Today we talk with clinical neuropsychologist John Randolph about his latest book The Brain Health Book: Using the power of neuroscience to improve your life, and some of his own clinical experiences in helping people to better brain health.
The Brain Health Book:
Using the Power of Neuroscience to Improve Your Life
Easy-to-understand science-based strategies to maximize your brain’s potential.
Concerns about memory and other thinking skills are common, particularly in middle age and beyond. Due to worries about declining brain health, some seek out dubious products or supplements purportedly designed to improve memory and other cognitive abilities. Fortunately, scientific research has uncovered a clear- cut set of evidence- based activities and lifestyle choices that are inexpensive or free and known to promote brain and cognitive functioning.
John Randolph translates this science in an engaging and accessible way, including the brain- boosting effects of exercise, social activity, mental stimulation, task management strategies, nutrition, and positive self-care. Interwoven with lessons from neuroscience, positive psychology, social and clinical psychology, and habit formation research are powerful self- coaching exercises designed to help the reader incorporate lifestyle changes that promote brain health.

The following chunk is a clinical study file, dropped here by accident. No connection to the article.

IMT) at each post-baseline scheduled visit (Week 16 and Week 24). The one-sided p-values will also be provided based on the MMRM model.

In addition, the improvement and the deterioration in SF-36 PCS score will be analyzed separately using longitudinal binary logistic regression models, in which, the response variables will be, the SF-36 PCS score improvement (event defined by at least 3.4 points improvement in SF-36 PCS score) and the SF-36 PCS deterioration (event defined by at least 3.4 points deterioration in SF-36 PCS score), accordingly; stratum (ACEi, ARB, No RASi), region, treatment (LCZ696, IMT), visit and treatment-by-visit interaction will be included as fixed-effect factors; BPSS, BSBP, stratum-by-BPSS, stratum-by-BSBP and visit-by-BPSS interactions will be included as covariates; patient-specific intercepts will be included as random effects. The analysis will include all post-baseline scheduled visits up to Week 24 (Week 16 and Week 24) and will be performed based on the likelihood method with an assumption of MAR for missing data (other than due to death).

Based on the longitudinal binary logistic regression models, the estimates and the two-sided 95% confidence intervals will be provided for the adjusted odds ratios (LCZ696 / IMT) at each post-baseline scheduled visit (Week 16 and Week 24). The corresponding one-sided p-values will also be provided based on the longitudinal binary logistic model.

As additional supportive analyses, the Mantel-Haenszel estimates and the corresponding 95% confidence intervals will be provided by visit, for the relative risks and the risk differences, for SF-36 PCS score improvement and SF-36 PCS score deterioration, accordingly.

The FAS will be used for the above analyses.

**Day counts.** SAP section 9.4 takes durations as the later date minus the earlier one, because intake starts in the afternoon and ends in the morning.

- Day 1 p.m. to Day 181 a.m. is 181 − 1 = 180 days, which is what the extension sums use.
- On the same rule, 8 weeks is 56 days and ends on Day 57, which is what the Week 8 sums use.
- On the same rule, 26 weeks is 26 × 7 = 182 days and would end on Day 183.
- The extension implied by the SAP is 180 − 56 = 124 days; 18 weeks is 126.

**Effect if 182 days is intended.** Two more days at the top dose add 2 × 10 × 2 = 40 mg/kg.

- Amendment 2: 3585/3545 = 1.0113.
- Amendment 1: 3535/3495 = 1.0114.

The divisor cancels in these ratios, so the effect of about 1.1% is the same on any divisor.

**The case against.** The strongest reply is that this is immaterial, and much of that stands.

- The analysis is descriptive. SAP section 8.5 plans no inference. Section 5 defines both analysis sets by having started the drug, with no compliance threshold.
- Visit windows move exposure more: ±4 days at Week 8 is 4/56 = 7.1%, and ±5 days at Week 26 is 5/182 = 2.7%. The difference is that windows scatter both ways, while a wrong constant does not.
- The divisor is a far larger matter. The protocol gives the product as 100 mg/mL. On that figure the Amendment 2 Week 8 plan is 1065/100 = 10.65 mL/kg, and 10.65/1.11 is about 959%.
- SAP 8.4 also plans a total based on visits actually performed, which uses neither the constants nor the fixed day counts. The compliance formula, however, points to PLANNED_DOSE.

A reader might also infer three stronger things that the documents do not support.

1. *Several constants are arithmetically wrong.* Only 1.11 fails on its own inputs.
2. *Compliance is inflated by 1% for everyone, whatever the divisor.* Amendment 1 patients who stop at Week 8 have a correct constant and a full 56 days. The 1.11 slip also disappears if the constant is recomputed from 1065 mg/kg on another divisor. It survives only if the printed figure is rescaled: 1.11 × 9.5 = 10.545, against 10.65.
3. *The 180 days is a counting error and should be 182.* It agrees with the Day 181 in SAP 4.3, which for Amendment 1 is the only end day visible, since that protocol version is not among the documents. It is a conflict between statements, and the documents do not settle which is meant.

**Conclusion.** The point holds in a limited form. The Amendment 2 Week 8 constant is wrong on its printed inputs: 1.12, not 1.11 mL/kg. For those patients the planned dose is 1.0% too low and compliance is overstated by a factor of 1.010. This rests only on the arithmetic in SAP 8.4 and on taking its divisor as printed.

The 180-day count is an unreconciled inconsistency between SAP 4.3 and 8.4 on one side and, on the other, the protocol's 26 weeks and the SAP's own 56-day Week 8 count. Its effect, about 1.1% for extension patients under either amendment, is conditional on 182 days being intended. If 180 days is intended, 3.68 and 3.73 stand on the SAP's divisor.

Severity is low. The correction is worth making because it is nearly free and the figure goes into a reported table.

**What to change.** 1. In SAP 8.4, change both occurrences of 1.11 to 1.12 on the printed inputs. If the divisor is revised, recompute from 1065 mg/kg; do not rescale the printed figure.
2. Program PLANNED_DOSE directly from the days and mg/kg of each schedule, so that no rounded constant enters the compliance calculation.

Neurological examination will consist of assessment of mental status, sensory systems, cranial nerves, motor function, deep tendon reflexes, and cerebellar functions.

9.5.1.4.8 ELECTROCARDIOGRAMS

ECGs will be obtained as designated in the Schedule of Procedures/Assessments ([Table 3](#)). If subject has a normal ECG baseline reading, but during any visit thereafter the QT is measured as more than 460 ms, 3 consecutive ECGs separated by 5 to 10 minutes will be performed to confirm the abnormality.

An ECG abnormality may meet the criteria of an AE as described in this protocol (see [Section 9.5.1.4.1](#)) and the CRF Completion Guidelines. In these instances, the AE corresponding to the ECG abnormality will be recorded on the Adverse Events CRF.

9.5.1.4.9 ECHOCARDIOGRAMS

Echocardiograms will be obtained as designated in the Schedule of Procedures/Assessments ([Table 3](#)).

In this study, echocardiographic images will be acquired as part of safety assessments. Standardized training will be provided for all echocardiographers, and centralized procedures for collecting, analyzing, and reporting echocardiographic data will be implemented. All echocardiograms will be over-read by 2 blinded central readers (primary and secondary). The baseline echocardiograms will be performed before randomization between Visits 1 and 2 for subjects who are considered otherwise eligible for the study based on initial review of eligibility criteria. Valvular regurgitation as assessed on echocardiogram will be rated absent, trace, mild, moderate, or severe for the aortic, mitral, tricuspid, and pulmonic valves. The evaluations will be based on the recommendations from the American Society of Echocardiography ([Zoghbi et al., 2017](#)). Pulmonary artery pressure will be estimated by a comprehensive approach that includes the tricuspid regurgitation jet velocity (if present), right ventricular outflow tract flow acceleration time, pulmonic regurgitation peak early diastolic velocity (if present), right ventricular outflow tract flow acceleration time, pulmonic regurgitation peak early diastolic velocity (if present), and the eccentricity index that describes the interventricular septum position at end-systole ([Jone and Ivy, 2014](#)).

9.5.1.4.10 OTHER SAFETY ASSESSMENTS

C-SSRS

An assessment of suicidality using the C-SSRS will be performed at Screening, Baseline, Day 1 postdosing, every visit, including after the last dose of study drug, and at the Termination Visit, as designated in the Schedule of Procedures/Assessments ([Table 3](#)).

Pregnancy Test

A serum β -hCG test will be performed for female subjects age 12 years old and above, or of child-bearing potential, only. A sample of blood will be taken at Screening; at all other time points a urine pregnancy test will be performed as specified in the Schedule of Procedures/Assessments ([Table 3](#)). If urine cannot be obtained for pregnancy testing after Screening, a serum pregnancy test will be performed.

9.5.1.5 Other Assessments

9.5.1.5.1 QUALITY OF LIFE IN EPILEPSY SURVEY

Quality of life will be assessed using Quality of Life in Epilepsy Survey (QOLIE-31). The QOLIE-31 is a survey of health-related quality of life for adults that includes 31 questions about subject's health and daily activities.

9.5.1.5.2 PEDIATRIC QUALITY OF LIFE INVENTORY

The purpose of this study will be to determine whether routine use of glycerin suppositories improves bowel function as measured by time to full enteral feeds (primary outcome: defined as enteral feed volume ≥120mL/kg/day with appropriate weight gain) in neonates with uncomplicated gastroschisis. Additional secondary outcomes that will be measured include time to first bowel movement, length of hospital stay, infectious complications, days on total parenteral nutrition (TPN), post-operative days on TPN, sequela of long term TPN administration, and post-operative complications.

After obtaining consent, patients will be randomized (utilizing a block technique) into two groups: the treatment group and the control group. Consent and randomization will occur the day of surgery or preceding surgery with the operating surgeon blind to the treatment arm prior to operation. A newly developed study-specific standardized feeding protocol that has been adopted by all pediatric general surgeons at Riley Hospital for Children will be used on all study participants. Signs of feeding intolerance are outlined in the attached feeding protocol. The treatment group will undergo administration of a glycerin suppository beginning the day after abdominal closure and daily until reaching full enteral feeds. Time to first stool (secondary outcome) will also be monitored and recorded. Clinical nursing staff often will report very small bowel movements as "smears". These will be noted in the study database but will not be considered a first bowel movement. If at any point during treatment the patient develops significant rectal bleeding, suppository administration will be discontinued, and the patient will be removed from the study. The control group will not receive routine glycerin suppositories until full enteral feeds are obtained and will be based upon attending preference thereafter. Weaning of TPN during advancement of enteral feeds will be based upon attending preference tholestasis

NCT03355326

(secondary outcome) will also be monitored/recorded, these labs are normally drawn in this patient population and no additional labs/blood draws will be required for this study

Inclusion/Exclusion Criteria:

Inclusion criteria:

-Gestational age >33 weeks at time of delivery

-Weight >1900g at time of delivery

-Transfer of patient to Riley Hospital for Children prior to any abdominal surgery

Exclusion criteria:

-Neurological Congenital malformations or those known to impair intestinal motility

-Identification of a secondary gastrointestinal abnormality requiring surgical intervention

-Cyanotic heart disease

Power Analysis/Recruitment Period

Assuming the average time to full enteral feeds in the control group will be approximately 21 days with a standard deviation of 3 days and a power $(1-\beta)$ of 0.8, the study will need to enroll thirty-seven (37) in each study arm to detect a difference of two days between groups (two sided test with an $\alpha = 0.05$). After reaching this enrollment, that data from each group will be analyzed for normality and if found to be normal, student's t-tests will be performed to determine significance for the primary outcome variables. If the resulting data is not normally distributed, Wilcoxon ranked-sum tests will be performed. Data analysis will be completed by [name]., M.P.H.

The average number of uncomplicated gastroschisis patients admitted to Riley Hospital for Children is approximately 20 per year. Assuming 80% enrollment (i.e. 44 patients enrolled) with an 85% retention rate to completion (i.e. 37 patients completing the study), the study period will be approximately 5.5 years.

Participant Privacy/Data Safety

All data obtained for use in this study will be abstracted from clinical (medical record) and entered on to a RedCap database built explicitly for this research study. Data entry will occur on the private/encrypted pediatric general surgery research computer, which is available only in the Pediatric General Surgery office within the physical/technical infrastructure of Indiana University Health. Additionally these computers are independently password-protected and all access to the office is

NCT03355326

Find out more about John Randolph and his neuropsychology services here https://www.randolphnp.com/
Find out about John Randolph’s executive coaching and brain health consulting here https://engagedbrain.com/
Really enjoyed the conversation with John Randolph. As a trainer of psychotherapy I find it useful to have some good intervention like John’s CAP model. His attention on brain health as a co-occurrence to mental health issues was informative. Good point about time and rythyms with young people and performance. I recently saw on American ABC new that many universties in the USA are adjusting their class time structure to enhance students learning and performance. So the idea was good to hear John back this up by research.As an educator building cognitive reserve with curosity is always a good strategy.
Thank you guys